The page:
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Fed Proposes Large Cut in Debit Card Interchange Fees

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The Federal Reserve released proposed rules today that would slash debit card interchange fees that banks get when we use debit cards. According to Bloomberg, the "result could be an 80 percent to 90 percent drop in the fees that Visa and MasterCard pass on to banks." The reduction was much more than analysts were predicting which resulted in a dive in Visa and MasterCard stock prices.

For savers the question is how will this affect checking accounts. In particular, it's worrisome for high-yield reward checking accounts since the debit card fees help pay for much of the high yields.

These new rules are due to the financial reform act that was passed by Congress in July. Under the new law, the Federal Reserve is directed to establish standards to ensure interchange fees are "reasonable and proportional." The new rules are to take effect on July 21, 2011.

From page 13 of the draft of the Fed's proposed rules, there's a good summary of the current interchange fees:

The average interchange fee for all debit transactions was 44 cents per transaction, or 1.14 percent of the transaction amount. The average interchange fee for a signature debit transaction was 56 cents, or 1.53 percent of the transaction amount. The average interchange fee for a PIN debit transaction was significantly lower than that of a signature debit transaction, at 23 cents per transaction, or 0.56 percent of the transaction amount.

And on page 58 there's a summary of the proposed interchange fee cap:

The Board proposes a cap of 12 cents per transaction because, while it significantly reduces interchange fees from current levels (approximately 44 cents per transaction, on average, based on the survey of payment card networks), it allows for the recovery of per-transaction variable costs for a large majority of covered issuers (approximately 80 percent). The proposed cap does not differentiate between different types of electronic debit transactions (e.g., signature-based, PIN-based, or prepaid)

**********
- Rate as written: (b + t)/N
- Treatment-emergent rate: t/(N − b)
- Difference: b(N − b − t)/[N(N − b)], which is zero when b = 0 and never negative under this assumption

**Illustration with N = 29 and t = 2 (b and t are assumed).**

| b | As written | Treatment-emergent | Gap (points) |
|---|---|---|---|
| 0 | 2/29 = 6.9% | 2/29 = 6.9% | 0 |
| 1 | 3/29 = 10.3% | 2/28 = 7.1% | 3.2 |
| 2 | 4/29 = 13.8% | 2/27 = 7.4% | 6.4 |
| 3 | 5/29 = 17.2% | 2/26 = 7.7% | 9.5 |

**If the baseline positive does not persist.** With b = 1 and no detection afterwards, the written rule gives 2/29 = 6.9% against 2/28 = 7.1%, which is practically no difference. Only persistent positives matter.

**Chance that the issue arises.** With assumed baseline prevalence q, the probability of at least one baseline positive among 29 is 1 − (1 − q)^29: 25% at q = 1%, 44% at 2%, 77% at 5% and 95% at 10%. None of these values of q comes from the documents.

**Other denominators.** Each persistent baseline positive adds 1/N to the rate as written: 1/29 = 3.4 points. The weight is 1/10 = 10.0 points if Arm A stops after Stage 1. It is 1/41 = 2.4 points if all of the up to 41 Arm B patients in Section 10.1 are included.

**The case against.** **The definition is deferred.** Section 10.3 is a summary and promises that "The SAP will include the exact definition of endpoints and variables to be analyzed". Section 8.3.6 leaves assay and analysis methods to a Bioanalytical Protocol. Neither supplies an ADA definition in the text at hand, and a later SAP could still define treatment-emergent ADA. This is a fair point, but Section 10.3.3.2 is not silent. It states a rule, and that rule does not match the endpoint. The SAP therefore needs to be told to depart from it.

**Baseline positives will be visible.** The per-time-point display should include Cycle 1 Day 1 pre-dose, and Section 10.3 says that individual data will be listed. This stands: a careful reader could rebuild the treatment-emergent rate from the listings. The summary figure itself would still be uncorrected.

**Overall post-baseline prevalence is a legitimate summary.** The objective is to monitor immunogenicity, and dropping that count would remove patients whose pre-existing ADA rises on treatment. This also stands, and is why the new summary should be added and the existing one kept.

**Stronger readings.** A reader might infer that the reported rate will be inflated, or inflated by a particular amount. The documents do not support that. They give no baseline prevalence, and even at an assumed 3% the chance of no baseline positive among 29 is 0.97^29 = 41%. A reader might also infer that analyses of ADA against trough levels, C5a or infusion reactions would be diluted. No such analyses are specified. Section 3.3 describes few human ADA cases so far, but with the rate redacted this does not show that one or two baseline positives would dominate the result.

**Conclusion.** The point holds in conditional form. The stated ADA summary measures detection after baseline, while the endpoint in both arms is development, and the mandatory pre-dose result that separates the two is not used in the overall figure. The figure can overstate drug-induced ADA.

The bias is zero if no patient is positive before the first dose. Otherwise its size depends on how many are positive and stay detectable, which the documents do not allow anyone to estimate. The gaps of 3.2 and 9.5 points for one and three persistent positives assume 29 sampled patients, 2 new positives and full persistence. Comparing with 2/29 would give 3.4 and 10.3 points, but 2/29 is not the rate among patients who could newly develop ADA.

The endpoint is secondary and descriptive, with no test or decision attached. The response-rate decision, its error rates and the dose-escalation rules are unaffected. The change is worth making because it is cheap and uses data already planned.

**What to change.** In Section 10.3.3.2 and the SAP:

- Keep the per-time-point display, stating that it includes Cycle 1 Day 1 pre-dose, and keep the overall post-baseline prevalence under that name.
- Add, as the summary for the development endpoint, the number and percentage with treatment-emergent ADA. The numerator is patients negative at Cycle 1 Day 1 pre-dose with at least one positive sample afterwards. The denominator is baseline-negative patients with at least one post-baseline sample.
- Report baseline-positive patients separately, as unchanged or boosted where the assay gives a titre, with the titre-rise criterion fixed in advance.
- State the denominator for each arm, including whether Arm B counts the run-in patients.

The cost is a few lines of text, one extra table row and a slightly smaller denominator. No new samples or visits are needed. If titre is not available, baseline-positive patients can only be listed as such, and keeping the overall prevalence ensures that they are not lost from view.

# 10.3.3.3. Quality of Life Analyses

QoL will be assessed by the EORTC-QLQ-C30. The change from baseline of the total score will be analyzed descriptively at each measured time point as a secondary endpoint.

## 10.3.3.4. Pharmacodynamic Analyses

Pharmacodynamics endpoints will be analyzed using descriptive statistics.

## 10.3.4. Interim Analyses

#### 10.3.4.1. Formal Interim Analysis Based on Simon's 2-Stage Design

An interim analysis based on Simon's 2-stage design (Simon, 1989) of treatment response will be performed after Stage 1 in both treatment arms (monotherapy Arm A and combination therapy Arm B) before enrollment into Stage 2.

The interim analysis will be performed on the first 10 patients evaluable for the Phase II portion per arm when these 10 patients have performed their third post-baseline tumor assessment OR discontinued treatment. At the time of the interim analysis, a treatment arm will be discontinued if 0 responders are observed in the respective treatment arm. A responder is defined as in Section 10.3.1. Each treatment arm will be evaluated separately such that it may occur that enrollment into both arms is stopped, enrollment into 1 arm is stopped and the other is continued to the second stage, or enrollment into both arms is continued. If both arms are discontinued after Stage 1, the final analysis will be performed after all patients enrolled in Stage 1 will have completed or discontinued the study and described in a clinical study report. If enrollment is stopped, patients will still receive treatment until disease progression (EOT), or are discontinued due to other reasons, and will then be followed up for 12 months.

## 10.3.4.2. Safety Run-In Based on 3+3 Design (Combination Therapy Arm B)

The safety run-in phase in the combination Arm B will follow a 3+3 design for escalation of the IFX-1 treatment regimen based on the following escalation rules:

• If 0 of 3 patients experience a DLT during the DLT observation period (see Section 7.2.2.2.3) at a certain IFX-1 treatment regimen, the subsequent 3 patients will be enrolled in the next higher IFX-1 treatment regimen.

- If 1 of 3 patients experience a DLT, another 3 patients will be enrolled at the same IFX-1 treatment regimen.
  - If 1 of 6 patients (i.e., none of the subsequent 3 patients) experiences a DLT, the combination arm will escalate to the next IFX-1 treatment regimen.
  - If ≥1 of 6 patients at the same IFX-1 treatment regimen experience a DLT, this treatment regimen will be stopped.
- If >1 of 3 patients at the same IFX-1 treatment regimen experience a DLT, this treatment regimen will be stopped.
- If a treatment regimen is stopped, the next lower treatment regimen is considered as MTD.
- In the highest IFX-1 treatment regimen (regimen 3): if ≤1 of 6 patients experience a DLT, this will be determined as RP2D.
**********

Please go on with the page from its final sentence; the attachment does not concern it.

It's interesting to note that the cap is fixed at 12 cents and does not vary with the purchase amount. Also note that signature-based and PIN-based purchases would have the same cap.

One aspect that could prevent this new rule from hurting reward checking accounts is the fee restrictions are suppose to apply only to institutions having at least $10 billion in assets. Since the vast majority of banks and credit unions offering reward checking accounts are under this size, reward checking may not be affected. However, many believe it will still affect small institutions. According to the Credit Union Times, the fee cap "will reduce credit union income from debit card interchange."

It'll be a while before we know the full impact to reward checking and to all of our deposit accounts. The potential effects may be enough to discourage some banks and credit unions from reward checking. And if banks had been considering ending their reward checking programs, this may give them another reason. Hopefully the effects on the small institutions will be less than expected, and this will give the small institutions an advantage over the megabanks.



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Comments
14 Comments.


Comment #2 by pearlbrown posted on
pearlbrown
I think we will see an increase in the number of debit card transactions required to qualify for the RCAs.  For example, an institution now requiring 12 debit card transactions will increase the number to 18 or 20 to make up for the lost revenue.